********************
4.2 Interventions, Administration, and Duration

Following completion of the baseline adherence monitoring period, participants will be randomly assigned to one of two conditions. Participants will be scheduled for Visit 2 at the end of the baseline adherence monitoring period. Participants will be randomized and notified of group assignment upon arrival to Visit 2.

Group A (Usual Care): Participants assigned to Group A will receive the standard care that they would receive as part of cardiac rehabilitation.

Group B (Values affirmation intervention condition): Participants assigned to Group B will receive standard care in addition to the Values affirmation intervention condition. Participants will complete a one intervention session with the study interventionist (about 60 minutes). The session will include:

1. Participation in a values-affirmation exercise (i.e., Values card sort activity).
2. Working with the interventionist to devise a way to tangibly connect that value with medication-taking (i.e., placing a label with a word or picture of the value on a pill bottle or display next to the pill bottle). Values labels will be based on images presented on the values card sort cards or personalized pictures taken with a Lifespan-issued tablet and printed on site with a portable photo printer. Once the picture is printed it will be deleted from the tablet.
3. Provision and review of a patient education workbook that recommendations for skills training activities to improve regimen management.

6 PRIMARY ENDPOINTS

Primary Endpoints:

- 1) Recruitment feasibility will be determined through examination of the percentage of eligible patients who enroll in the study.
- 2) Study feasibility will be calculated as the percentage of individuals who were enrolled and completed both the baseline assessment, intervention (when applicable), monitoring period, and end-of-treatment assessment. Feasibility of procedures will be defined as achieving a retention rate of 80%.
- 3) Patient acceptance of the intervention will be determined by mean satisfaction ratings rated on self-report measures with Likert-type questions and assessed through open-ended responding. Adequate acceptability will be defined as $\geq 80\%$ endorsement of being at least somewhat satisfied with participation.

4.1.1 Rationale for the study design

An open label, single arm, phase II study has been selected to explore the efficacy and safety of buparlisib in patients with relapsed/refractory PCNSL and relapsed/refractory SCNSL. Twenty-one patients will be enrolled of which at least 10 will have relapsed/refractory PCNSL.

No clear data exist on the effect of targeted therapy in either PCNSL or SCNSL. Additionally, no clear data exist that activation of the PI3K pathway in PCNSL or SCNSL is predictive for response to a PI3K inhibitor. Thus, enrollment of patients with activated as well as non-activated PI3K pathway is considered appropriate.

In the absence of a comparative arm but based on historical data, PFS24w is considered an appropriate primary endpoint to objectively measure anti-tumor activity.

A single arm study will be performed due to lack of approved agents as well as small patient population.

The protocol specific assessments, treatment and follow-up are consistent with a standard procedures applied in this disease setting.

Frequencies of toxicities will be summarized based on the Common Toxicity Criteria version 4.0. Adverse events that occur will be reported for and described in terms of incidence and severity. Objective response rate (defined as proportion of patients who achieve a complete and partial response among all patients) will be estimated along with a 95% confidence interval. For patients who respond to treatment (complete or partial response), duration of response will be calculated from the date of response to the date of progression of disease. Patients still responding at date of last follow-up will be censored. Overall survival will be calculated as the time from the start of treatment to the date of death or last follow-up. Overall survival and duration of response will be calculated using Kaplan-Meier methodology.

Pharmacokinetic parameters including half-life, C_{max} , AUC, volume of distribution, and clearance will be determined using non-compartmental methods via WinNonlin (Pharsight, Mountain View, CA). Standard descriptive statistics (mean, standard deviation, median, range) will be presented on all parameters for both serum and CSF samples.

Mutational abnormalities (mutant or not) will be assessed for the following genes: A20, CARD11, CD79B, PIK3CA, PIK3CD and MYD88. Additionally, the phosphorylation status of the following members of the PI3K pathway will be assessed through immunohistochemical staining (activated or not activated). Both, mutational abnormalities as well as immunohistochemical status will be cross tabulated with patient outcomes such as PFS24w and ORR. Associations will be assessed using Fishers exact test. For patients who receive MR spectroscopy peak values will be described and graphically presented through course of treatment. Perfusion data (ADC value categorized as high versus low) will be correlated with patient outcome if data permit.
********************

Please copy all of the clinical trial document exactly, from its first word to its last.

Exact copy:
4.2 Interventions, Administration, and Duration

Following completion of the baseline adherence monitoring period, participants will be randomly assigned to one of two conditions. Participants will be scheduled for Visit 2 at the end of the baseline adherence monitoring period. Participants will be randomized and notified of group assignment upon arrival to Visit 2.

Group A (Usual Care): Participants assigned to Group A will receive the standard care that they would receive as part of cardiac rehabilitation.

Group B (Values affirmation intervention condition): Participants assigned to Group B will receive standard care in addition to the Values affirmation intervention condition. Participants will complete a one intervention session with the study interventionist (about 60 minutes). The session will include:

1. Participation in a values-affirmation exercise (i.e., Values card sort activity).
2. Working with the interventionist to devise a way to tangibly connect that value with medication-taking (i.e., placing a label with a word or picture of the value on a pill bottle or display next to the pill bottle). Values labels will be based on images presented on the values card sort cards or personalized pictures taken with a Lifespan-issued tablet and printed on site with a portable photo printer. Once the picture is printed it will be deleted from the tablet.
3. Provision and review of a patient education workbook that recommendations for skills training activities to improve regimen management.

6 PRIMARY ENDPOINTS

Primary Endpoints:

- 1) Recruitment feasibility will be determined through examination of the percentage of eligible patients who enroll in the study.
- 2) Study feasibility will be calculated as the percentage of individuals who were enrolled and completed both the baseline assessment, intervention (when applicable), monitoring period, and end-of-treatment assessment. Feasibility of procedures will be defined as achieving a retention rate of 80%.
- 3) Patient acceptance of the intervention will be determined by mean satisfaction ratings rated on self-report measures with Likert-type questions and assessed through open-ended responding. Adequate acceptability will be defined as $\geq 80\%$ endorsement of being at least somewhat satisfied with participation.

4.1.1 Rationale for the study design

An open label, single arm, phase II study has been selected to explore the efficacy and safety of buparlisib in patients with relapsed/refractory PCNSL and relapsed/refractory SCNSL. Twenty-one patients will be enrolled of which at least 10 will have relapsed/refractory PCNSL.

No clear data exist on the effect of targeted therapy in either PCNSL or SCNSL. Additionally, no clear data exist that activation of the PI3K pathway in PCNSL or SCNSL is predictive for response to a PI3K inhibitor. Thus, enrollment of patients with activated as well as non-activated PI3K pathway is considered appropriate.

In the absence of a comparative arm but based on historical data, PFS24w is considered an appropriate primary endpoint to objectively measure anti-tumor activity.

A single arm study will be performed due to lack of approved agents as well as small patient population.

The protocol specific assessments, treatment and follow-up are consistent with a standard procedures applied in this disease setting.

Frequencies of toxicities will be summarized based on the Common Toxicity Criteria version 4.0. Adverse events that occur will be reported for and described in terms of incidence and severity. Objective response rate (defined as proportion of patients who achieve a complete and partial response among all patients) will be estimated along with a 95% confidence interval. For patients who respond to treatment (complete or partial response), duration of response will be calculated from the date of response to the date of progression of disease. Patients still responding at date of last follow-up will be censored. Overall survival will be calculated as the time from the start of treatment to the date of death or last follow-up. Overall survival and duration of response will be calculated using Kaplan-Meier methodology.

Pharmacokinetic parameters including half-life, C_{max} , AUC, volume of distribution, and clearance will be determined using non-compartmental methods via WinNonlin (Pharsight, Mountain View, CA). Standard descriptive statistics (mean, standard deviation, median, range) will be presented on all parameters for both serum and CSF samples.

Mutational abnormalities (mutant or not) will be assessed for the following genes: A20, CARD11, CD79B, PIK3CA, PIK3CD and MYD88. Additionally, the phosphorylation status of the following members of the PI3K pathway will be assessed through immunohistochemical staining (activated or not activated). Both, mutational abnormalities as well as immunohistochemical status will be cross tabulated with patient outcomes such as PFS24w and ORR. Associations will be assessed using Fishers exact test. For patients who receive MR spectroscopy peak values will be described and graphically presented through course of treatment. Perfusion data (ADC value categorized as high versus low) will be correlated with patient outcome if data permit.